ONTARIO—In the latest move under Ontario’s Narcotic Strategy, the government announced last week that the narcotic OxyContin, manufactured by Purdue Pharma, would be pulled from pharmacy shelves across Canada by the end of this month in an attempt to curb abuse of the highly addictive painkiller.
OxyContin will be replaced with a new formulation of the drug called OxyNEO, which, while still a painkiller, has different properties, explained Mindemoya Guardian pharmacist Mike Bondi.
“It’s harder for people to crush then snort or inject,” he told The Expositor, describing the new project. “If you mix it with water, it will turn into a jelly.”
Mr. Bondi said that over the past nine years he has seen a huge jump in prescriptions to OxyContin, calling it “over prescribed.” However, he said, thanks to Manitoulin doctors coming together to form their own strategy on over prescriptions of the narcotic, the pharmacist has seen a definite decline in physicians prescribing the product over the past two years.
The government has given one year for patients who are currently prescribed OxyContin through the Ontario Drug Benefit, and pay no fee for the product, to switch to OxyNEO starting February 29. Furthermore, doctors who wish to prescribe OxyNEO to a patient must now have the approval of the provincial government. They must fill out paperwork explaining that all other courses of opiate-based narcotics have failed at pain control, effectively pleading the case of the patient for acceptance into the ‘exceptional access program.’ This is the route required for access to some cancer treatment drugs too, Mr. Bondi explained.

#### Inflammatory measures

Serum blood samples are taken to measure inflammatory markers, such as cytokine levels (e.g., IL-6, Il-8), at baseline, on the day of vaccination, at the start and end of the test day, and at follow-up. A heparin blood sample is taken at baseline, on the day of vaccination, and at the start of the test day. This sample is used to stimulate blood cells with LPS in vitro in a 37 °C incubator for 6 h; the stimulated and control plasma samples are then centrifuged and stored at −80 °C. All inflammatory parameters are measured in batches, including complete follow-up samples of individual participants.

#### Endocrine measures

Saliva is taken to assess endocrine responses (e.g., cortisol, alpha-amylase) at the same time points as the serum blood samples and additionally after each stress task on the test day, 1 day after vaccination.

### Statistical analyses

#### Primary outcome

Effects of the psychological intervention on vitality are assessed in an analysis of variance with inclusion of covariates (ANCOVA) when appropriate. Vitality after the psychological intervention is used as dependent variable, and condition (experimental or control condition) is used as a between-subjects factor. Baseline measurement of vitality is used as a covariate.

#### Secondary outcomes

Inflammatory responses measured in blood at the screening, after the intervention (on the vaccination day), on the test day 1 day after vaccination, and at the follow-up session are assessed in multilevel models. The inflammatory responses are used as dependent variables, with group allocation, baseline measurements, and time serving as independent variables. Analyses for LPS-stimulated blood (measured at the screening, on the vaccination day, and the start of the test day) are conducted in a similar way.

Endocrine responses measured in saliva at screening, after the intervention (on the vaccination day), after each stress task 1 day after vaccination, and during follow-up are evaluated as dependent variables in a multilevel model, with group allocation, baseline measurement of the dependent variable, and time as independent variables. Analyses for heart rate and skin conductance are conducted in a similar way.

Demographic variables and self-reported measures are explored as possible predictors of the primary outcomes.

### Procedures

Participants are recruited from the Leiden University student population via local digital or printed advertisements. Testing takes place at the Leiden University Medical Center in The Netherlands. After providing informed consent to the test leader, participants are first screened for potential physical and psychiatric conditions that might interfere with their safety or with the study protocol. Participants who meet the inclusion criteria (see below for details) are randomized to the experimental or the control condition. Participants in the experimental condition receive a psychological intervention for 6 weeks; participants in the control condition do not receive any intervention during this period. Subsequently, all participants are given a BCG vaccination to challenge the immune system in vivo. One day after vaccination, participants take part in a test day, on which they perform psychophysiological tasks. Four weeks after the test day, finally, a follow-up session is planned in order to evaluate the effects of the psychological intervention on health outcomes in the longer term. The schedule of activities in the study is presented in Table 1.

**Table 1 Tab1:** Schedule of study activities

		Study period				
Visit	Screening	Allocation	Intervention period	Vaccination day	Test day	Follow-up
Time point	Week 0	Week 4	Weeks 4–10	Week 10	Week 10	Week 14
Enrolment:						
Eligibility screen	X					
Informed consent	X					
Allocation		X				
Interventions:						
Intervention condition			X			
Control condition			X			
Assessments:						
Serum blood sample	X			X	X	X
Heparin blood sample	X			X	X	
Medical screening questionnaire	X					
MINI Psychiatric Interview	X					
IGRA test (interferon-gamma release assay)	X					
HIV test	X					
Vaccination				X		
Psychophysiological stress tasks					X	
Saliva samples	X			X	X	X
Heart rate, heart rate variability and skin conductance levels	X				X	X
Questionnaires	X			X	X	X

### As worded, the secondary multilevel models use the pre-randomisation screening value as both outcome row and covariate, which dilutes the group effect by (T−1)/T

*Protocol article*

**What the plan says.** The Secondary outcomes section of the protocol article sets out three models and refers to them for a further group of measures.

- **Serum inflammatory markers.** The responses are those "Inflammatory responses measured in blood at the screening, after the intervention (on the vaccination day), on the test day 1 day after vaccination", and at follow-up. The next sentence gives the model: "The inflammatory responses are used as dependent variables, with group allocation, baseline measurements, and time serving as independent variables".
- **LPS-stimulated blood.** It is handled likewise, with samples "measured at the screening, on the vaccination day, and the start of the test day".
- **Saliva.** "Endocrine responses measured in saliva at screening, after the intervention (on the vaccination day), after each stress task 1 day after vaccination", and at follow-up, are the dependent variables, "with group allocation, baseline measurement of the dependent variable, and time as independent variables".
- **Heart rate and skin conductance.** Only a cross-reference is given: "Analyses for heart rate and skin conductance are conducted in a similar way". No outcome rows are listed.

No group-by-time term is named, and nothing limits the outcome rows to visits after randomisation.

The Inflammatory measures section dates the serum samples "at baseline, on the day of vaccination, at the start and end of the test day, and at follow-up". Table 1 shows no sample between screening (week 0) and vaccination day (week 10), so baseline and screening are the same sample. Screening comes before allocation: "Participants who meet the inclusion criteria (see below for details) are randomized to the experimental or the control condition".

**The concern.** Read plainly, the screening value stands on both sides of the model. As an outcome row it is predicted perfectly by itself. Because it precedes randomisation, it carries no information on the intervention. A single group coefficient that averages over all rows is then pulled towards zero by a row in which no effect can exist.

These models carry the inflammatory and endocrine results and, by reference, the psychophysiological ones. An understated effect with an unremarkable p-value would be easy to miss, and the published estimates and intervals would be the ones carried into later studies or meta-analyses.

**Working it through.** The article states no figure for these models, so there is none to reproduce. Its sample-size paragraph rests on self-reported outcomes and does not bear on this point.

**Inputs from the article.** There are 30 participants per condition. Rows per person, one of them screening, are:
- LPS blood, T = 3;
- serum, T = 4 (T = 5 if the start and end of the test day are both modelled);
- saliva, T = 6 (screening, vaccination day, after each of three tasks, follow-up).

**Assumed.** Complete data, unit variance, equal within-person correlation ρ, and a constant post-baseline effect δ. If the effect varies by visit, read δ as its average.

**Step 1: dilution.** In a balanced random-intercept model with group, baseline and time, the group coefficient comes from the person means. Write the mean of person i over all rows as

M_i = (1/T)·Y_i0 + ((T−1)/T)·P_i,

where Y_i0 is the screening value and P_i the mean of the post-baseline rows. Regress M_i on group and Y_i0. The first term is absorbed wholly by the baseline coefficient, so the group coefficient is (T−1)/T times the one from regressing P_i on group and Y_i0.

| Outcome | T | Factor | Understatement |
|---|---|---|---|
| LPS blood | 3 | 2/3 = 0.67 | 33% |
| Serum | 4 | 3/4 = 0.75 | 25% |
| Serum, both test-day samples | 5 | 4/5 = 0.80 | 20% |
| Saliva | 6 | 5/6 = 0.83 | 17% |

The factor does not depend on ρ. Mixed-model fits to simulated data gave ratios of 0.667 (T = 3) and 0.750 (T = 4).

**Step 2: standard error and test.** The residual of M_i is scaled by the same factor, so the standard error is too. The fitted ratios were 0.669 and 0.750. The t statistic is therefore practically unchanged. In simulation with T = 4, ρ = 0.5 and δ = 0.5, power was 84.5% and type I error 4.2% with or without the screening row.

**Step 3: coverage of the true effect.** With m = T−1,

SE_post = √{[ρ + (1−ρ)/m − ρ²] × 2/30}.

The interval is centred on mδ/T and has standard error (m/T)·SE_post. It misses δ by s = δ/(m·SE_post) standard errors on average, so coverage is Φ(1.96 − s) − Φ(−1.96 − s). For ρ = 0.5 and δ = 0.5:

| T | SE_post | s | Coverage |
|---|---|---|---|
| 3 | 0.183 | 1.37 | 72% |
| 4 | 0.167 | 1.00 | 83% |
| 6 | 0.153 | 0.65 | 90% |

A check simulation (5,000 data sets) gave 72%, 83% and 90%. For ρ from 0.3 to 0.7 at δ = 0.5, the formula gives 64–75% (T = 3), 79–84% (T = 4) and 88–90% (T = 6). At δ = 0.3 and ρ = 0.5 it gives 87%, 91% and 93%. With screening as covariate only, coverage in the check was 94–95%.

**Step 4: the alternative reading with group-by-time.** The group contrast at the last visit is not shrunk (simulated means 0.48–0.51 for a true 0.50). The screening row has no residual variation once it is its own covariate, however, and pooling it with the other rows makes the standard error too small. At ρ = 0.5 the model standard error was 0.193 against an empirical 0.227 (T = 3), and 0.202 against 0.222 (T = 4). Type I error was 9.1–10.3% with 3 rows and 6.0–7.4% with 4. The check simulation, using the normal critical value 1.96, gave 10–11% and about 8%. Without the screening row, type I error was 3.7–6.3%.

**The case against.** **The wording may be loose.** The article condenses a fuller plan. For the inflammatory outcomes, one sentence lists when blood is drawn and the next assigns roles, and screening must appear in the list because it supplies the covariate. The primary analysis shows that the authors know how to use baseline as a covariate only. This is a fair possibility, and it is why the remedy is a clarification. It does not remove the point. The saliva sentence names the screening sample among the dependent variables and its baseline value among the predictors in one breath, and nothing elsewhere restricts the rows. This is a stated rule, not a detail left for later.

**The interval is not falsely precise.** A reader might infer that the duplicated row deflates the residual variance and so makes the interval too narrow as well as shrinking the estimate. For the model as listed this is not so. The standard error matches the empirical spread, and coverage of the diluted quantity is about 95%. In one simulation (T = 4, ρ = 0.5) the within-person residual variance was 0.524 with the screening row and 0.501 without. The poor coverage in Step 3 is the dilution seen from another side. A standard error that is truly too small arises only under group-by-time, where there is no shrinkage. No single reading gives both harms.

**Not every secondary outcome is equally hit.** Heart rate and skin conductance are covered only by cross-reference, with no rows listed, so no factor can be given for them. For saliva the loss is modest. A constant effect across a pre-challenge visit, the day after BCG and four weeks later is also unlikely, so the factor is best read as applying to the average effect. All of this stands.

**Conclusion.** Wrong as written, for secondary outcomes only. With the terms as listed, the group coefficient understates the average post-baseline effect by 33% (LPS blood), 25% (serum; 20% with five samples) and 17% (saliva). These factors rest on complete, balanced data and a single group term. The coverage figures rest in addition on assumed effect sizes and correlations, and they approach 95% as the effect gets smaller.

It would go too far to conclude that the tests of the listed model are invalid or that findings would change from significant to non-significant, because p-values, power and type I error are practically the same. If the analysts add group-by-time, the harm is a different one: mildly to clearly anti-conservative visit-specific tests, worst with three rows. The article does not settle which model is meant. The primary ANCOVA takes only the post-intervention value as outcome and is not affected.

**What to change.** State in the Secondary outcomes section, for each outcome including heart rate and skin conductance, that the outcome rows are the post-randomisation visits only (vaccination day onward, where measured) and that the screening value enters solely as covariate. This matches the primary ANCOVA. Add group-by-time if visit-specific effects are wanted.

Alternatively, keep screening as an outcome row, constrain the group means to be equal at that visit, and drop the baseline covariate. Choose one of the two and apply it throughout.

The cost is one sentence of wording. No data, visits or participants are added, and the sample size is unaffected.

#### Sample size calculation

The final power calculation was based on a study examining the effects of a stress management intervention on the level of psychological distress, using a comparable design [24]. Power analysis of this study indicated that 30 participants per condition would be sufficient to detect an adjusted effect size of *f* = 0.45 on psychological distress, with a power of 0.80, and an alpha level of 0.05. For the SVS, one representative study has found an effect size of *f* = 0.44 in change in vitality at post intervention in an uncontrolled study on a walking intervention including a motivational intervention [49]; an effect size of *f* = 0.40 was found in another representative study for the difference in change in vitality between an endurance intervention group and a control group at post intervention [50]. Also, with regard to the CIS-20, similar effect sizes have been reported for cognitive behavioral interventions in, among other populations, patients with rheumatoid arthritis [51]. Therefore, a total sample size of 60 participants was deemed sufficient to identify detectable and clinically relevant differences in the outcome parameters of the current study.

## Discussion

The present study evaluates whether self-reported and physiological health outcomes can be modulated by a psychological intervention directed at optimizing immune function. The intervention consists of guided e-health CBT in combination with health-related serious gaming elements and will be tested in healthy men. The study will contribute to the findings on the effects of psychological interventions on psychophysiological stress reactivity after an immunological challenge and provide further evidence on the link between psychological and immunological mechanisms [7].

“Originally, OxyContin was brought into the market for very specific reasons, such as pain control for cancer patients,” Mr. Bondi continued. “The formulation of this pill was so you could crush it and get a long acting, euphoric high.” The pharmacist added that long-acting oxycodone, or OxyContin, is the most highly prescribed product for exactly that purpose—the long-acting formulation. Short-acting oxycodone does not fall under the new law.
The federal government’s Non-Insured Health Benefits Program (NIHBP), which provides drug coverage for over 800,000 First Nations and Inuit people, will mirror the Ontario Drug Benefit program in terms of government approval, Mr. Bondi said.
This has caused First Nations leaders from across the province to voice their disapproval, specifically Nishnawbe Aski Nation Grand Chief Stan Beardy, who represents 49 First Nations communities. Chief Beardy went public last Friday, sharing that at least half of his member population were addicted to opiates, including OxyContin, yet there are very few treatment or detox centres to deal with the onslaught of patients this will soon mean.
“The government is now saying they know there’s a big problem,” Mr. Bondi said. “I think this is a good thing.”
For those who pay cash or are on a plan that will cover OxyContin, or OxyNEO, this rule will not apply—a doctor can prescribe as usual, the pharmacist explained. However, he added, there are very few people on Manitoulin who pay for prescriptions due to its demographic make up—First Nations (NIHBP), senior citizens (Ontario Drug Benefit) and those eligible for the Trillium Drug Program (high prescription costs compared to household income).
“Under the Narcotic Strategy, this is an ongoing strategy and pretty soon for everyone who is prescribed a narcotic, pharmacies will have to obtain a copy of their health card,” Mr. Bondi continued. “The information will then be passed on to a database. This is to prevent doctor and pharmacy shopping (for people who attempt to beat the system and obtain multiple prescriptions)—it will all come to a screaming halt.” This latest strategy is expected to be up and running by the summer.